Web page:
What Communities Do to Help Wild Animals During Hot Summers, and How You Can Do Your Part

The summer has only just started, and heat waves are already hitting the country pretty hard. While most of us know the drill for keeping humans and pets safe from the scorching temperatures, what can be done to help wildlife during extreme drought conditions and heat?

Hauling Thousands of Gallons of Water to Parched Animals

PHOTO: PIXABAY/THREEMILESPERHOUR

One thing that states across the nation have been doing is getting water out to animals in need. For the Nevada Department of Wildlife, that has meant water drop operations to fill up drinker systems called “guzzlers.” Guzzlers collect rainwater in large tanks and help provide a little extra hydration to wild animals during the hot summer. However, during especially dry years, they don’t get refilled naturally.

Douglas Nielson from NDOW says, “Normally it’s the seasonal rains we get between November and February that fills these tanks up and then they get replenished with the monsoons. We really haven’t had either one of those for a while.”

As a result, crews have had to use helicopters and buckets to deliver about 55,000 gallons of water to guzzlers located throughout the mountain ranges of southern Nevada. The main focus of this effort is the bighorn sheep population that lives in that area, but the extra water will be helpful for all species.

PHOTO: PIXABAY/JAMESDEMERS

NDOW teamed up with partners to do the same thing in 2020. That year, they delivered more than 167,000 gallons to guzzlers across the state.

A similar effort has been going on in neighboring Arizona, where the state Game and Fish Department says it will likely be hauling out more water than ever to help wildlife this year. The agency began hauling water in 1946, and they delivered 2.4 million gallons to thousands of catchments across the state in 2020. They think that number will be about 3 million this year. If they don’t do this, officials say it could spell disaster for many animals.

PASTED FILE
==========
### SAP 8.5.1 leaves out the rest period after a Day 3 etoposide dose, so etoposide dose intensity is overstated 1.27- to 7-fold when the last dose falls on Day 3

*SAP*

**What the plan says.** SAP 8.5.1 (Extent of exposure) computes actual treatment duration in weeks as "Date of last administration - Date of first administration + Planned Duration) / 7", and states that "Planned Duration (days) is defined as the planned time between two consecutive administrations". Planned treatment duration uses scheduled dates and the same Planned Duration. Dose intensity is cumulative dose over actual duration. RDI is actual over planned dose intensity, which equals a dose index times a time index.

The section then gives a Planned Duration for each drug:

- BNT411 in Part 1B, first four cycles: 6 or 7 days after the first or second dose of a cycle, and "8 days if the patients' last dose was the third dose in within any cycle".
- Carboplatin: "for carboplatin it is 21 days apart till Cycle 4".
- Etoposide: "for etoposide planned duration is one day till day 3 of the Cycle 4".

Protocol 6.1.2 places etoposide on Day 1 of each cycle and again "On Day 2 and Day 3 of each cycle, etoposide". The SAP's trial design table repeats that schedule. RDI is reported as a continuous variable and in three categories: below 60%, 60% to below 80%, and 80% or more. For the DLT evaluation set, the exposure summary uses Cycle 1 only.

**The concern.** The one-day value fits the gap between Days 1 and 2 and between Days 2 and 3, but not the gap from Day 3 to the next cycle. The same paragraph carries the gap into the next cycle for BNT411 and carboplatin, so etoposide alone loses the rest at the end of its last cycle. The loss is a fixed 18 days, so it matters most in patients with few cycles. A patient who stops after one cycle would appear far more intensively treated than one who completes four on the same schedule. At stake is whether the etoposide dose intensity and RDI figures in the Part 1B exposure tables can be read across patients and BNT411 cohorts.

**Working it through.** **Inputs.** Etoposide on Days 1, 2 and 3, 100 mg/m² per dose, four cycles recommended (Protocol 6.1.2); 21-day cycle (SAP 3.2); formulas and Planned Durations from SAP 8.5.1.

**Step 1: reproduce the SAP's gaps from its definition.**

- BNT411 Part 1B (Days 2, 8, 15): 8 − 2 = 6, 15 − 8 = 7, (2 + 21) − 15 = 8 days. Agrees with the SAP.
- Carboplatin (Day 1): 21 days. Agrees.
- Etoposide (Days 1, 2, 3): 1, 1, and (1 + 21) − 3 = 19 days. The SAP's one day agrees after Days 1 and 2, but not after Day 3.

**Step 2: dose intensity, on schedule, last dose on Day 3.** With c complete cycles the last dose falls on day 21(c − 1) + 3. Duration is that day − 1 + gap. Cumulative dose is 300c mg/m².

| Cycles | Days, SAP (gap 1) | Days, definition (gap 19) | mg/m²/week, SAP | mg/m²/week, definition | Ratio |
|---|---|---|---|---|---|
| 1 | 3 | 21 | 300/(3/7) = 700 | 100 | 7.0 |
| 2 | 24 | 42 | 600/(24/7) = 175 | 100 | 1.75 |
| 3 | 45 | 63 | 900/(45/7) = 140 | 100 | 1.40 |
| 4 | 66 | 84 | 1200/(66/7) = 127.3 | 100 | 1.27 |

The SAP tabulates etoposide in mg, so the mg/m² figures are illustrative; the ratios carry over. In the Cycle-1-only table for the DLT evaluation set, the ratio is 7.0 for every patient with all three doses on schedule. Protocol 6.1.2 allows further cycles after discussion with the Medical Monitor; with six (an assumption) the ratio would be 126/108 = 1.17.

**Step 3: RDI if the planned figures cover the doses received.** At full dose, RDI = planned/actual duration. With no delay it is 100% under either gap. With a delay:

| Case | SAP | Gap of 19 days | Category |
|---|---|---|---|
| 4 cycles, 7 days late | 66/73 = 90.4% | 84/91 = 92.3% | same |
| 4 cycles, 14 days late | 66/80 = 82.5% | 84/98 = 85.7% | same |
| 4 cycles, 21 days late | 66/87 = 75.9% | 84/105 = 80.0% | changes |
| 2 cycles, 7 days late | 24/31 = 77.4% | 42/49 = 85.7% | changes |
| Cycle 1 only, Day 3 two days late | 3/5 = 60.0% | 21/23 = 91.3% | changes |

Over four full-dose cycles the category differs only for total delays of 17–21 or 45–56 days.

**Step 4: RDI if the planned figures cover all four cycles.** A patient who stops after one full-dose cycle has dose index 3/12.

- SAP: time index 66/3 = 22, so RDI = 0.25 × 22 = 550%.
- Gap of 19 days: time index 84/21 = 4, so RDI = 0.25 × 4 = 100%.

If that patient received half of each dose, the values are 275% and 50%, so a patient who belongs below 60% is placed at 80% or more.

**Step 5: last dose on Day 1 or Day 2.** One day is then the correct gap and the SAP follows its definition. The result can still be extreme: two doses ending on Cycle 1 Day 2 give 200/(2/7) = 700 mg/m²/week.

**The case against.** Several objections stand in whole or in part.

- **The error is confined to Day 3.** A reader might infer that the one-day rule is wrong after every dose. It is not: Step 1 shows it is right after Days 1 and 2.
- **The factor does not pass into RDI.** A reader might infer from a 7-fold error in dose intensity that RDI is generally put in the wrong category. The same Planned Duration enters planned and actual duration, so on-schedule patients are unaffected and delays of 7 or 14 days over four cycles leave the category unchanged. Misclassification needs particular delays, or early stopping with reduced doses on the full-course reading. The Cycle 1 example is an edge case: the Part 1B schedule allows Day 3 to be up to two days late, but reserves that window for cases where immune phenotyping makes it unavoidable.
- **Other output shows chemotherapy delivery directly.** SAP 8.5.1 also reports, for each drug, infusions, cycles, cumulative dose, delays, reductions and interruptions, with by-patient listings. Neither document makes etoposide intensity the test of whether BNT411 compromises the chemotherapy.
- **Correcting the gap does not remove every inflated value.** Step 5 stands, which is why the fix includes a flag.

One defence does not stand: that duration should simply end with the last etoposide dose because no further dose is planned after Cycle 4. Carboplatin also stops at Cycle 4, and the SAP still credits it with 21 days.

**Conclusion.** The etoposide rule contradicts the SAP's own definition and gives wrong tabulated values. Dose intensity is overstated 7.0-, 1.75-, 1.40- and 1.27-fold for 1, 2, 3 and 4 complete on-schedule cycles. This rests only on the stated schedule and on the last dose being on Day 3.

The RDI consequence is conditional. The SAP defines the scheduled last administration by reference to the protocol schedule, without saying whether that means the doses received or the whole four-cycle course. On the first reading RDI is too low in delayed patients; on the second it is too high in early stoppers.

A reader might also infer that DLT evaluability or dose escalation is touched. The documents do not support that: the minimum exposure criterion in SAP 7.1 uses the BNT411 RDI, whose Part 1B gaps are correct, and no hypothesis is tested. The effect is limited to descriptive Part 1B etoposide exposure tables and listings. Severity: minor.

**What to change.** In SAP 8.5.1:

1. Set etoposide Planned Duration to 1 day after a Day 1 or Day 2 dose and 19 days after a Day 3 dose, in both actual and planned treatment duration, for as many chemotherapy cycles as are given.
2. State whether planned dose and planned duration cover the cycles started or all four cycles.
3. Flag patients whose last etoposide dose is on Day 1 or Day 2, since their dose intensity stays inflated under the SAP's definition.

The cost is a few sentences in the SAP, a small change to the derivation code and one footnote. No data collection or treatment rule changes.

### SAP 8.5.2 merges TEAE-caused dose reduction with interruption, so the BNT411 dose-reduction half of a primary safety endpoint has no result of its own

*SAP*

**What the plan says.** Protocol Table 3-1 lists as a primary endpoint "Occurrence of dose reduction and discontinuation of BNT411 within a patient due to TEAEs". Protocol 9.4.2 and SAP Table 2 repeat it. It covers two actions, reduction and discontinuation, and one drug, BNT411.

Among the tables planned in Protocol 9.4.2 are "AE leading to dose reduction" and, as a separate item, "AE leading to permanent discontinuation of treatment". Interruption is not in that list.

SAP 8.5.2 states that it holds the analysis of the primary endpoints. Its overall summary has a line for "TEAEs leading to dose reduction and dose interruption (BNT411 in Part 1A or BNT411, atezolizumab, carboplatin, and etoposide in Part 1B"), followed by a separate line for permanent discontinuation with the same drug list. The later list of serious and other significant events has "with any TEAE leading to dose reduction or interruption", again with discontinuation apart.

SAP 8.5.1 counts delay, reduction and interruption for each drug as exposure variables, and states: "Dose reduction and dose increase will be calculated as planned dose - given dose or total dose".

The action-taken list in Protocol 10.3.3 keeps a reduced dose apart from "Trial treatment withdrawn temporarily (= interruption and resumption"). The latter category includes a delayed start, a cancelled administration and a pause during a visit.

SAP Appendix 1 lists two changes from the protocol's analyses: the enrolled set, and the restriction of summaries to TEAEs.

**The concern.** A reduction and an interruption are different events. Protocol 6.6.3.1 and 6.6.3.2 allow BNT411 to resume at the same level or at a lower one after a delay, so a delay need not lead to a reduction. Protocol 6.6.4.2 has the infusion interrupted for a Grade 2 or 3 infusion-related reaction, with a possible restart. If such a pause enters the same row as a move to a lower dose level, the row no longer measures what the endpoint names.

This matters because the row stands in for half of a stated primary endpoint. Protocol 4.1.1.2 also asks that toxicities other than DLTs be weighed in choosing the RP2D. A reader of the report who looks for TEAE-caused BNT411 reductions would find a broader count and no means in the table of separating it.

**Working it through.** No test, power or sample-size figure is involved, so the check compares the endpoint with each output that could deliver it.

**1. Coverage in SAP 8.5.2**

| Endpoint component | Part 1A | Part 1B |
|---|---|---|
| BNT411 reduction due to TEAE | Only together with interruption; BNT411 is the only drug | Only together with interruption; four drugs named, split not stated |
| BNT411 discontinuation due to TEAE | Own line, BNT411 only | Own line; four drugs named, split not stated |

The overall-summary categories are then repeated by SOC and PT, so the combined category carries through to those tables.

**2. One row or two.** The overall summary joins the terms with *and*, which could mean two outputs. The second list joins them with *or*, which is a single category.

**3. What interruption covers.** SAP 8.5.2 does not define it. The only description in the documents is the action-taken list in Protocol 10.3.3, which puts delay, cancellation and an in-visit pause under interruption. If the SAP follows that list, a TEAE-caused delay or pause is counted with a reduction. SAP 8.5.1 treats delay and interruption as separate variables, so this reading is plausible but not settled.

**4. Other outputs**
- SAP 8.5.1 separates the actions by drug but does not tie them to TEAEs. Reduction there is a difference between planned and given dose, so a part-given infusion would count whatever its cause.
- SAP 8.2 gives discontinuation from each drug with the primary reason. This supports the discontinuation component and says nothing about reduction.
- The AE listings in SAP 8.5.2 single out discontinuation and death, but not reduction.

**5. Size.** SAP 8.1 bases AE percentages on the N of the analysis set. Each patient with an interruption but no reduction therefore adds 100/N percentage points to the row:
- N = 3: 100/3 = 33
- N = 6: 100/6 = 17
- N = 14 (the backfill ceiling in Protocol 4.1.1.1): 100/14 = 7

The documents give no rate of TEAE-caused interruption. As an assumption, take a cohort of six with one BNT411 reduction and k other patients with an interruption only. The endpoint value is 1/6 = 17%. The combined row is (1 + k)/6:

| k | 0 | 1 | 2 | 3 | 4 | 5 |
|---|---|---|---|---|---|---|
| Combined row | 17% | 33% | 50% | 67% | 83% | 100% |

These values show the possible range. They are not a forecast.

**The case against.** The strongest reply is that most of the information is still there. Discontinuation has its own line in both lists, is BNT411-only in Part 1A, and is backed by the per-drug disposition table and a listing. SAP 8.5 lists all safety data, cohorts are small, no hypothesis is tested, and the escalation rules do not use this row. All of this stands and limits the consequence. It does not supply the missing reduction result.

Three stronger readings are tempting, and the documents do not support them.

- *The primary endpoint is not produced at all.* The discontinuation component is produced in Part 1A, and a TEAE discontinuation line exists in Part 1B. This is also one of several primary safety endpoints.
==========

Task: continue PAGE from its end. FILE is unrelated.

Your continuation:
Joseph Currie, who oversees the water catchment efforts, explains, “Historic drought periods such as this one, were typically followed by massive die-offs of wildlife.”

AZGFD says many animals have been caught on trail cameras drinking from the catchments. That includes elk, deer, bighorn sheep, squirrels, lizards, and even bats and bees.

PHOTO: PIXABAY/LISA MILLER

For Arizonans who may want to help, officials say you can text “SENDWATER” to 41444 to help cover the cost of hauling water.

Steps Individuals Can Take

While the average person may not have the ability to haul thousands of gallons of water with a trusty helicopter, there are small things you can for the wild animals near you.

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The National Audubon Society says that to help birds, you can make sure your birdbath is filled with fresh water and scrubbed clean of any algae. If you don’t have a birdbath, you can place wide tubs and saucers of water in shaded places throughout your yard. To alert birds to the fact that you have water, it can be helpful to install something that makes it move, like a dripper, a sprayer or a bubbler in a pond.

Getting your birdfeeder and filling it with a little extra food may be helpful, too, as the heat can cause worms to tunnel into the soil.

For the future, you can also think about planting things in your garden that provide sufficient shade for our winged friends.

PHOTO: PIXABAY/VERONIKA ANDREWS

What about other animals? The tips are similar. RSPCA Australia recommends leaving bowls of fresh, clean water in shady spots. If you use a large bowl or container, add a rock or stick so that smaller animals can still get out. Be sure you place the water in a spot that is safe from predators and from your pets. Remember not to feed the animals.

If you notice wildlife that appears to be experiencing heat stress, you should only approach it if absolutely necessary and limit any handling. Signs of heat stress can include a loss of balance, collapsing, or appearing confused. If you do rescue an animal, wrap it loosely in a towel, put it in a cardboard box, and offer water. Then call a local wildlife organization or veterinarian for next steps.

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